Support for the current model of the self-regulating professional has been drawn from several theoretical frameworks in education and psychology, including Knowles' model of the adult learner,14 Bereiter and Scardamalia's model of the expert practitioner,1 and Ericsson's model of expertise.6 Each of these models describes how adults approach learning opportunities and push themselves to become better at what they do. However, while each of these models is valuable for their own purpose, they may be less relevant to the situation described above.

For example, the models of Bereiter and Scardamalia and of Ericsson describe the individual who is already very good in a particular domain and getting still better at that domain. They describe individuals on the cutting edge of the field, those who are pushing the boundaries of excellence. Interestingly for our purposes here, such individuals must choose to sacrifice many areas of general ability to be able to invest the time and energy necessary to achieve the level of expertise for which they are aiming (one tongue in cheek definition of an expert is one who knows more and more about less and less until he knows everything about nothing). It is a separate issue to assess whether these hyper-experts have allowed themselves to drop below the minimum professional standard in the areas they have chosen to ignore and whether this is appropriate for the hyper-expert in a domain like medicine. However, for our purposes here, the point is both these models focus on the areas where the expert has chosen to invest energies for improvement, their areas of hyper-expertise. As a result, these models of learning and discovery may be less relevant to the individual who has allowed an area to drop below acceptable standards and must exert the energy necessary to raise performance back above the minimum.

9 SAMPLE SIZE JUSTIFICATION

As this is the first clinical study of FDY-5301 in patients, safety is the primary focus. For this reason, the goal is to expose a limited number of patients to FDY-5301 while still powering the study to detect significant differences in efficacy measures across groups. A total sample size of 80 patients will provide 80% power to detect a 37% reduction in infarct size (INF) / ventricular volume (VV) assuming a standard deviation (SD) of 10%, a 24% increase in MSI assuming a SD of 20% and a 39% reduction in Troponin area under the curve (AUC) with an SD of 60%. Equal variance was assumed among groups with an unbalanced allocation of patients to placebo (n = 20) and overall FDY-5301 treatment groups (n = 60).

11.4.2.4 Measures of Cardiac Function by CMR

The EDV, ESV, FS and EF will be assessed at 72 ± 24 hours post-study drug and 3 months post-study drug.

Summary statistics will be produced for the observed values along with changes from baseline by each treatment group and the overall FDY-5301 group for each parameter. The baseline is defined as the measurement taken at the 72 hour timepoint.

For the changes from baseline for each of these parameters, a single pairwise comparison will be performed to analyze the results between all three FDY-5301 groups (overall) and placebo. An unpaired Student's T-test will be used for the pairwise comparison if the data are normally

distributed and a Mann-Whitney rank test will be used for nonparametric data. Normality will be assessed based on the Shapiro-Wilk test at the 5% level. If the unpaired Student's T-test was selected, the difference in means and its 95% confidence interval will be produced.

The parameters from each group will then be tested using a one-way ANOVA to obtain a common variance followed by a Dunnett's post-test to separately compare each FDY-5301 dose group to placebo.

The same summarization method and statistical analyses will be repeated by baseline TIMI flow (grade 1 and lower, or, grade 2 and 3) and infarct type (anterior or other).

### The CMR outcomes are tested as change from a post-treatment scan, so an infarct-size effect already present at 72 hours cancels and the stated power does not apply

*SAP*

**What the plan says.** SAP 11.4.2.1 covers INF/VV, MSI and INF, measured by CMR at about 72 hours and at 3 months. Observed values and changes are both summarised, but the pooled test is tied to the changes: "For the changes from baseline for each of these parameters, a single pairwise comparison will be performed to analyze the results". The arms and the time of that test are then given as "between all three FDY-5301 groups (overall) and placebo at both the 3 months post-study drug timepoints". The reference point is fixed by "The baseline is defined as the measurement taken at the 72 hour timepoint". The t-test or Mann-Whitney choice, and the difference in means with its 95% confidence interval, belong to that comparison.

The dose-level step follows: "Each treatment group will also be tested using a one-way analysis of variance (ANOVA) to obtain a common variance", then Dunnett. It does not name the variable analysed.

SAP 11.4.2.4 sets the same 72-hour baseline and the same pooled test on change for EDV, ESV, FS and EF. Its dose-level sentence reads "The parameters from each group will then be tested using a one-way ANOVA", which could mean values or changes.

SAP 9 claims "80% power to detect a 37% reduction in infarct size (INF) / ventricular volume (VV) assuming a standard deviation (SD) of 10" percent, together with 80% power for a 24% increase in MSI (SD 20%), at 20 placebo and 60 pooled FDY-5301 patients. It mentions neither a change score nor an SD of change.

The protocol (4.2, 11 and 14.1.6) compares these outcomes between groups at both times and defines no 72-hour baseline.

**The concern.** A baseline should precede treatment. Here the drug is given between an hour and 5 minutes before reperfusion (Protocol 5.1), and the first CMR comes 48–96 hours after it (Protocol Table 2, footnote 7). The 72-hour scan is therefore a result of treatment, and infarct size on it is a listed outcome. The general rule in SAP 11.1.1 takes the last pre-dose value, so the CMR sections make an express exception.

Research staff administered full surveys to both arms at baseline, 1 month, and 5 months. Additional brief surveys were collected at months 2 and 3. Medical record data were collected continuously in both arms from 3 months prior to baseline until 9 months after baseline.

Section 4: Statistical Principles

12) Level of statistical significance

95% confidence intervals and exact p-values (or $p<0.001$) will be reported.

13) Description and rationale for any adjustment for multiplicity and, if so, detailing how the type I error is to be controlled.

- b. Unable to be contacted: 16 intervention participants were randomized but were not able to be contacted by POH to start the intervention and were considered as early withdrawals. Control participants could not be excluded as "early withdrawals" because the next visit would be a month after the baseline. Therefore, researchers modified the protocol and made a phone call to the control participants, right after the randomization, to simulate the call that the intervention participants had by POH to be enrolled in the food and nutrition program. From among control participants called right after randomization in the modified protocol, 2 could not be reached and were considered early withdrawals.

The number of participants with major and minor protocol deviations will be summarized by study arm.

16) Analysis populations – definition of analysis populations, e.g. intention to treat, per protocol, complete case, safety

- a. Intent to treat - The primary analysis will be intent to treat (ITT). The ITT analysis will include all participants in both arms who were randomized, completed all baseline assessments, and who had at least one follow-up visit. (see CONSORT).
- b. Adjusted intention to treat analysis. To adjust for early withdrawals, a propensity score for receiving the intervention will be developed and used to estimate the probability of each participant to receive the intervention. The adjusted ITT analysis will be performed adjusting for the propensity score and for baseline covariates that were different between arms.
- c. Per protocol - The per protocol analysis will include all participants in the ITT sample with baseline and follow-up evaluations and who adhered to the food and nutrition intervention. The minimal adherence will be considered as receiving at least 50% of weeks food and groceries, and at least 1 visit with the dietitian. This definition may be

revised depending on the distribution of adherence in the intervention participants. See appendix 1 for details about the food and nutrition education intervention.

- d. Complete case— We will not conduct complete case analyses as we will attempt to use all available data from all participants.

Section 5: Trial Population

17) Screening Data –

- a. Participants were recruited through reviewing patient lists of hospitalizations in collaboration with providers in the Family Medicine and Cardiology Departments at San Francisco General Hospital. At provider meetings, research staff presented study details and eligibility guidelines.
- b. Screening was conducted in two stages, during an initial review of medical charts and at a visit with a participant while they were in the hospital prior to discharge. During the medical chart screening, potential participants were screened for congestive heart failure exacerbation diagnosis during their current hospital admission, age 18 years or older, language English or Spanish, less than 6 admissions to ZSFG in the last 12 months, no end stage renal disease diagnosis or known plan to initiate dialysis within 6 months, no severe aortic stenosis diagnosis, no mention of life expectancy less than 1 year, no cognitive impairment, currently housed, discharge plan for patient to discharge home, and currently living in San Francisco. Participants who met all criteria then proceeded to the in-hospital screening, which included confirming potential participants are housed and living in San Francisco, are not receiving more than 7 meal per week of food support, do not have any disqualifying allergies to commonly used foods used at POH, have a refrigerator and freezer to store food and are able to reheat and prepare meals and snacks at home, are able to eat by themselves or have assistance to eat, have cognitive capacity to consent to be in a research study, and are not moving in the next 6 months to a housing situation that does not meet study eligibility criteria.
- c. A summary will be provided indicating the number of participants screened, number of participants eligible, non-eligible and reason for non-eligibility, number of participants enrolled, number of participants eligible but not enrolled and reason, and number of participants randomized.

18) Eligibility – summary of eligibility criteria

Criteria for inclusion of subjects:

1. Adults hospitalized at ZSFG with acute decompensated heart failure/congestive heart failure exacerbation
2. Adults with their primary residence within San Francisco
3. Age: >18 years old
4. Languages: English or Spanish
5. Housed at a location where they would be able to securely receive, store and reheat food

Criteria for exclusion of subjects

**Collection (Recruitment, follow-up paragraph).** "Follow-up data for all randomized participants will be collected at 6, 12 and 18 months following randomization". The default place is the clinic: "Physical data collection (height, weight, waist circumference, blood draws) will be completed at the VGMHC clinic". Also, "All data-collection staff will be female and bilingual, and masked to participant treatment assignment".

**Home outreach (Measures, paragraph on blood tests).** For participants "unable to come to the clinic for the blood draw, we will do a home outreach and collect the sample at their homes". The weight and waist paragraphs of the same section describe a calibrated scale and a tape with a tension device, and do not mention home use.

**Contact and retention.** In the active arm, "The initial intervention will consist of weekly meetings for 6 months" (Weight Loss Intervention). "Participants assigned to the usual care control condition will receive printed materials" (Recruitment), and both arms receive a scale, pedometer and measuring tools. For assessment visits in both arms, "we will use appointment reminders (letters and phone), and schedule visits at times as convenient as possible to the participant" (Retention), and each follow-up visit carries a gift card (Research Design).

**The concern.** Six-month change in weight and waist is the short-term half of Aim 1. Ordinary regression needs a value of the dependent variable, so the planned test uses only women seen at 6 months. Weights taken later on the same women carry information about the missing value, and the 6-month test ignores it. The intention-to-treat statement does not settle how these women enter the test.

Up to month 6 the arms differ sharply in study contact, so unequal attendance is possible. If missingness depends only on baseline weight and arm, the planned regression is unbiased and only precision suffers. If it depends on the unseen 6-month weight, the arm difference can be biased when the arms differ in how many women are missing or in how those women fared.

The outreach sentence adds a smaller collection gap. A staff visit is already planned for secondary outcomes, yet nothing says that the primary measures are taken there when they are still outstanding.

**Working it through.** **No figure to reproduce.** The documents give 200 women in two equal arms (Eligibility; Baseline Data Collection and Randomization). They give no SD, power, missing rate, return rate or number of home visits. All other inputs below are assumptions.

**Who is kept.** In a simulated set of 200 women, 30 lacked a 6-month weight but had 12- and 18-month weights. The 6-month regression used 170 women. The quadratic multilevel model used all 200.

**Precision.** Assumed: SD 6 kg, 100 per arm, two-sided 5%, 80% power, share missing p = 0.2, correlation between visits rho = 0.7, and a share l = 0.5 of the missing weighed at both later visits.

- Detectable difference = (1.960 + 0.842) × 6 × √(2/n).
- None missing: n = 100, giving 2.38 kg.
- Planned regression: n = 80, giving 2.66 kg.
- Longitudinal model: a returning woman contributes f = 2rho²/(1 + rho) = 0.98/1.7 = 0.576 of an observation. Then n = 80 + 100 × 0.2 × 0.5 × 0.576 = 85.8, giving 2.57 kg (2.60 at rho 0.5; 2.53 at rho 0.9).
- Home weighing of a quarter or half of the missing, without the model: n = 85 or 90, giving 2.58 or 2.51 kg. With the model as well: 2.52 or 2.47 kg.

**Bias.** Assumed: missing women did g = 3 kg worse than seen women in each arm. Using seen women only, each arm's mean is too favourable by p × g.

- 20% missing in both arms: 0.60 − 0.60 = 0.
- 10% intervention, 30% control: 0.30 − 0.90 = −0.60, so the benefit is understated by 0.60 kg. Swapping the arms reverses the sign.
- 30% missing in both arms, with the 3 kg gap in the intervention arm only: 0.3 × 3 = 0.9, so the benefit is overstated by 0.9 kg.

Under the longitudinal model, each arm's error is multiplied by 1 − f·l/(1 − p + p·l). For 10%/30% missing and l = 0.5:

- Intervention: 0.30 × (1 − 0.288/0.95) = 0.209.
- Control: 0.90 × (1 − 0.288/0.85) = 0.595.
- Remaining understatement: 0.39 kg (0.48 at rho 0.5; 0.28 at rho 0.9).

The difference likely lies in the motivation for learning. In the expertise models of learning, the individual has already selected a content domain in which he excels. The reward for learning involves pushing oneself to the edges of the field, to become incrementally better in an area where one has already demonstrated clear interest, aptitude and, in fact, a capacity for excellence. Interestingly, Ericsson has raised questions about the motivation that drives even those individuals who are continuing to try to improve when already at the perimeter of their field.7 He has suggested learning or practice for real improvement is not generally fun. Yet, the expert keeps practicing, likely because the expert keeps getting better. Thus, one possibility for describing the difference between the virtuoso who is willing to invest 10,000 hours of practice and the merely excellent individual who is willing to invest only 4,000 hours is that the virtuoso keeps seeing continued incremental benefits despite already being excellent, while the person who asymptotes in performance will eventually lose motivation to keep trying. Again, however, it seems unlikely this reward of incremental improvement at the upper edge of the field is a relevant motivation for the individual who is struggling not to be substandard.